– By Yufeng K.
So after a few days of obsessively replaying Celebration Rock and Lonerism and nursing sunburt skin, I guess it is time to look back on the third installment of what is arguably the biggest outdoor music festival here in Singapore (well, there aren’t many to begin with anyway). Hang tight it’s going to be a long one.
This year, Chugg Entertainment decided to move the event away from Fort Canning Park, the de facto holy ground of outdoor concerts, to The Meadow at Gardens By The Bay, a much larger venue with the Singapore skyline forming a really great backdrop. Obviously, the money invested in this replica of Pandora couldn’t be recouped with just tourist dollars alone (watch your wallets fellow hipsters!). Well, to be fair, more ground meant more Porta Loos and more space for picnic mats. What it lacked however was any shade at all (I mean it is called The Meadow after all) so grabbing a shirt from my wardrobe turned out to be an unexpectedly wise decision.
We also got a mascot for the event (aka Derrick the Cat), did not get a cheesy TV ad (phew) and stuck with the two stage set up from last year, which meant minimum waiting time and maximum enjoyment.
As with last year, festival goers were blessed with clear blue skies and sun-kissed skin, with all my efforts at weatherproofing proving a complete waste. But thankfully, a breeze began to pick up as the blazing midday sun retreated and by night the weather was nothing short of perfect.
The initial heat did not dampen spirits and festival openers Kings of Convenience certainly played their part. I was pleasantly surprised by how much I enjoyed their set, despite having watched them perform at the Esplanade Theatre in 2010. With no new material since 2009’s Declaration of Dependence, the duo changed it up by introducing a full band and put new spins on old tunes (cue guitar solos and rock breakdowns). Their guitars certainly needed no warming up (though the usually faultless Erlend Øye did fumble a note or two) and the crowd that was still streaming in were definitely won over by the band’s Nordic charms and Erlend’s geeky (sexy) dance moves.
Stray Observation: Zebra crossings make good subjects for poems.
Poliça, who flew into Singapore on Saturday morning itself, was up next and Justin Vernon’s favourite band gave an energetic performance that belied what I assume must be massive jetlag. While I do not share the same taste as Bon Iver (woe is me), the five-piece from Minneapolis acquitted themselves well enough, with a memorable rendition of “Dark Star”.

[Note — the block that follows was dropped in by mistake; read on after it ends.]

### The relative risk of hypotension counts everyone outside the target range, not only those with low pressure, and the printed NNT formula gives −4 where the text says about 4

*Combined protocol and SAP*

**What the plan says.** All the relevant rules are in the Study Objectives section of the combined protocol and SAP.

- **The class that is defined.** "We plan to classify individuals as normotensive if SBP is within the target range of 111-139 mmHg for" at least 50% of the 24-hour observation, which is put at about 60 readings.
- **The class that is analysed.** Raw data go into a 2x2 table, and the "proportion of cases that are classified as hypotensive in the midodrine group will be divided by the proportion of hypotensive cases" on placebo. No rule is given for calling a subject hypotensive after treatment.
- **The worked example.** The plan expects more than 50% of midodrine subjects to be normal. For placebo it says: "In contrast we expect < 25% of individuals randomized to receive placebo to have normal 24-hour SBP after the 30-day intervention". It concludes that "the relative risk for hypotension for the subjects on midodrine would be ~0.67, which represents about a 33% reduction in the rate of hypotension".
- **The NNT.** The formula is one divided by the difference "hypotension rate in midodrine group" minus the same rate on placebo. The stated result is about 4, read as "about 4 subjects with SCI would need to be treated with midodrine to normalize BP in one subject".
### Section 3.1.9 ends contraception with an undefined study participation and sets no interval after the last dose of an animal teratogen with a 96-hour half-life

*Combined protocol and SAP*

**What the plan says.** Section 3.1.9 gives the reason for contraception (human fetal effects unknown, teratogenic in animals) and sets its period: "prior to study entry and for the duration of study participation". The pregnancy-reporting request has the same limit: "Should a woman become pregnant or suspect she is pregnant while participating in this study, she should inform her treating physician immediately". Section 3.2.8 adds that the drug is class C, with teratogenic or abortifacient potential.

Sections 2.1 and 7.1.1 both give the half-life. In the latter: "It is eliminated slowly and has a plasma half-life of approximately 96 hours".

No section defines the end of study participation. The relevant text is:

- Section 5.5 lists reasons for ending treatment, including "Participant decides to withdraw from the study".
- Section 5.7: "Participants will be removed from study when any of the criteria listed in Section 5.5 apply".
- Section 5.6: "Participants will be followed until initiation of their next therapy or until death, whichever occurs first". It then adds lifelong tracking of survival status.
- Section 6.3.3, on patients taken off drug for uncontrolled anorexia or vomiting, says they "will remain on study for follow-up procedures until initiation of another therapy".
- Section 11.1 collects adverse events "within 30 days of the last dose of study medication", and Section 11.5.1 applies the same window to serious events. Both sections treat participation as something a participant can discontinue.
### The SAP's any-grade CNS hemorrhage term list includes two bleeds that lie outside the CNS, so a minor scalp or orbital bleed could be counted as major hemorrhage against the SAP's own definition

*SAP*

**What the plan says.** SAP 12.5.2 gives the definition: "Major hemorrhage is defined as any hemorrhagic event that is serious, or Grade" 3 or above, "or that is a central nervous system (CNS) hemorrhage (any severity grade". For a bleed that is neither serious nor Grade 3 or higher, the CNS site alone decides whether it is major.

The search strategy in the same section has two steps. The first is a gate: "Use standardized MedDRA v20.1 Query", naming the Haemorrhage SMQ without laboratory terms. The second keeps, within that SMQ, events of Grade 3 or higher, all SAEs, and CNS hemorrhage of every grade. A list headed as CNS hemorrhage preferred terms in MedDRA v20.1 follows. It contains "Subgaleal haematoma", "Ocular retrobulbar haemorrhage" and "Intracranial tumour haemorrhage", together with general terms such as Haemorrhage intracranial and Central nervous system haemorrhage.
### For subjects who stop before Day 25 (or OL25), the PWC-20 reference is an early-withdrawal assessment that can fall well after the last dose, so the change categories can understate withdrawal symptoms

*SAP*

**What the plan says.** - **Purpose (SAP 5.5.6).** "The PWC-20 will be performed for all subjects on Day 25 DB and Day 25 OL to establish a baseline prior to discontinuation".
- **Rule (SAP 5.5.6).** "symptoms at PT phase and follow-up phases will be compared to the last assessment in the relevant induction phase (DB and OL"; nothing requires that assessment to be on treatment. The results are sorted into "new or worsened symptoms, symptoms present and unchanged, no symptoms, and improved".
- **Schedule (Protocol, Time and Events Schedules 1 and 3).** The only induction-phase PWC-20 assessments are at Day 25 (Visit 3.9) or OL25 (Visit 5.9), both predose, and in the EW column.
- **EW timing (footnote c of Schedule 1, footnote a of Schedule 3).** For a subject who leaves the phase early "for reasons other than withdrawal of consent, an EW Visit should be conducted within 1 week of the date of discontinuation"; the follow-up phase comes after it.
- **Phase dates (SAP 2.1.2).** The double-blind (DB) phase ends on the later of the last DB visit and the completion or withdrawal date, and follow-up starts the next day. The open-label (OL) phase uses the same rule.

Despite a great start to the day, all was not smooth sailing however. I’m not sure if it was the hurried soundcheck or the unbearable heat or the lacklustre crowd but the Cloud Nothings set was hugely disappointing.
I love their latest record and was actually pretty psyched to see them live but their sound was really washy and Dylan Baldi’s vocals were a little mediocre and definitely too soft for my liking. I’m no expert but if they sounded like an “amateur teenage rock band”, as a friend kindly put it, something must have been wrong somewhere.
Sound continued to be a problem as Divine Fits also had technical difficulties and stopped a few times mid-set to make adjustments. Thankfully, the band managed to pull through and put on a tight performance that should win them a few more fans (i.e. me). Highlights included the rocking “Civillian Stripes” and Alex Fischel killing it on the keyboards.
The sun never looked like easing up, and neither did the crowd as people streamed forward in anticipation of favourites Of Monsters and Men. I was ashamed to call myself a fan amidst the screaming teenagers around me who probably knew every lyric by heart, but I had my fair share of fun.
For a band that formed only three years ago, the Icelandic folk quintet exuded the irresistible stage presence of veterans. And with a winning combination of bright, colourful outfits, hit after catchy folk hit and great energy on stage and off, Nanna and the gang were certainly worth getting roasted in the sun for. It is hard to argue when the entire audience is singing aloud to “Little Talks”, even when the band stops playing.